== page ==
According to estimates made by the Commission, if the measures foreseen in the action plan are implemented, biomass use could be increased to about 150 Mtoe by 2010 (as opposed to 69 Mtoe in 2003) without intensifying agricultural production and without significantly affecting domestic food production. According to the forecast made by the Commission, this could, in turn, bring about a reduction in greenhouse gas emissions of 206 million tonnes CO2 per year. Between 250 000 and 300 000 jobs would also be created — mostly in rural areas — and the EU's dependence on imported energy would be reduced from 48 % to 42 %.


Assuming the price of a barrel of crude oil to be $54, the Commission estimates that the directly measurable cost of the projected increase in biomass use would be EUR 9 billion per year — EUR 6 billion for biofuels and EUR 3 billion for biomass used in electricity generation. This is equivalent to an increase of about 1.5 cents per litre of petrol and 0.1 of a cent per kWh of electricity.

3.   General comments


The EU will not achieve the goals which it has set with regard to expanding the use of renewable energy unless further measures are taken. The EESC welcomes the Biomass Action Plan and notes that, in setting a number of additional intermediate objectives, such as a 15 % overall share for renewable energy and an 8 % overall share for biogen fuels by 2015, the Spring Summit of Heads of State and Government signalled that an ambitious policy for the use of renewable sources of energy is to continue to be pursued. The decision taken by the European Parliament to set a target of a 25 % overall share for renewable energy sources by 2020 demonstrates that there is a growing determination to bring about a redirection of energy policy in the EU.


A further barrier is the fact that — as is the case with many other innovative technologies — the technologies employed in the case of renewable energy sources often still have to contend with a lack of confidence on the part of investors, governments and consumers; this can be put down to ignorance of the technical and economic possibilities offered by these sources of energy. In the EESC's view, there is a considerable need for information and further training not just in respect of users and consumers but also in the R & D sector; the Biomass Action Plan should address this need more intensively.


The EESC also notes that there is frequently a concentration of enterprises in the energy sector and points out that this does not always chime with the need for a rapid introduction of innovatory techniques and procedures. The EESC draws attention to the fact that, against the background of the current business structure, new impulses, which often arise in small and medium-sized enterprises, are not adequately exploited. It calls upon the Commission to put forward proposals for improving this situation.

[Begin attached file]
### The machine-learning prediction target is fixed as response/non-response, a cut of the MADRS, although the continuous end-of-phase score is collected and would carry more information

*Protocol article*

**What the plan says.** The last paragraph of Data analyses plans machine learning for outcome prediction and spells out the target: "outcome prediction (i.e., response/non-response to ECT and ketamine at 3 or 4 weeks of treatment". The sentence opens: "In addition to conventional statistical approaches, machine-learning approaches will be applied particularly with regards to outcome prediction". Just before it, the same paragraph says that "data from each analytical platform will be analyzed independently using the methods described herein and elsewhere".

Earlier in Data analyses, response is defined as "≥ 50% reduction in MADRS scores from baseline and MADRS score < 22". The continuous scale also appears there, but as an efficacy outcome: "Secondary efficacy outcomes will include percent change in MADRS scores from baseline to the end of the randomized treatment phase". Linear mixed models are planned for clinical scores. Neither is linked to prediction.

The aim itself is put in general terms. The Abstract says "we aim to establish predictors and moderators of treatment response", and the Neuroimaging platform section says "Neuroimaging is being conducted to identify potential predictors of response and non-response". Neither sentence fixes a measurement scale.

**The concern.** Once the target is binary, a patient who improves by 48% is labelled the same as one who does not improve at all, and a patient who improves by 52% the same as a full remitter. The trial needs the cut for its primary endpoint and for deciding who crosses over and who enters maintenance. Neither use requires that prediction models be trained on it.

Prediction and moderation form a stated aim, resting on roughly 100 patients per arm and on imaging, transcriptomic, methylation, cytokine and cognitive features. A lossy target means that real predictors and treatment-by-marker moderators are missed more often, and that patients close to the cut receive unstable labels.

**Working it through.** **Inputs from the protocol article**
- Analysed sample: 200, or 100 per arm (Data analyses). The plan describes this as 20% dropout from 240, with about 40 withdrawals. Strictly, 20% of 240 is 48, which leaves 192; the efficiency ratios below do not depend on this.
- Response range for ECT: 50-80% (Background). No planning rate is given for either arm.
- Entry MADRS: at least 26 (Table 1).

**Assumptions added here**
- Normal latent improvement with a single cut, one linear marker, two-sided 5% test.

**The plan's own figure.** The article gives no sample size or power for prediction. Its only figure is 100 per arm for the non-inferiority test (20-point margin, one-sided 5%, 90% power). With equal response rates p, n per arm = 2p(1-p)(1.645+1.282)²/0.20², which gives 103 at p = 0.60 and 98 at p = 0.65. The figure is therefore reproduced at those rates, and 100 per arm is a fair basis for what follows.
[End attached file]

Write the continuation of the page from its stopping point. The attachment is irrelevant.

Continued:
Increased use of biomass could not only bring about a substantial reduction in the EU's dependence on energy imports but also make a considerable contribution towards the realisation of the Lisbon strategy and the climate protection objectives. The use of biomass also tends to promote decentralised structures and thus also to encourage rural development. Particularly in the case of the new EU Member States, where a considerable proportion of the workforce is employed in agriculture, the use of biomass provides major scope for diversifying sources of income and safeguarding jobs.


The EESC draws attention to the fact that Europe is currently the leading player in a number of areas of bioenergy technologies. The EU economy is dependent upon the development and export of new technologies. Innovatory procedures and products based on regrowing raw materials provide the basis for enabling the EU to lead the world in the technologies of the future. It is therefore of key importance to the economic development of regrowing raw materials in the EU that the requisite basic political conditions are in place. The establishment of these structures should also go hand–in–hand with measures to support the export of bioenergy technologies to countries outside the EU.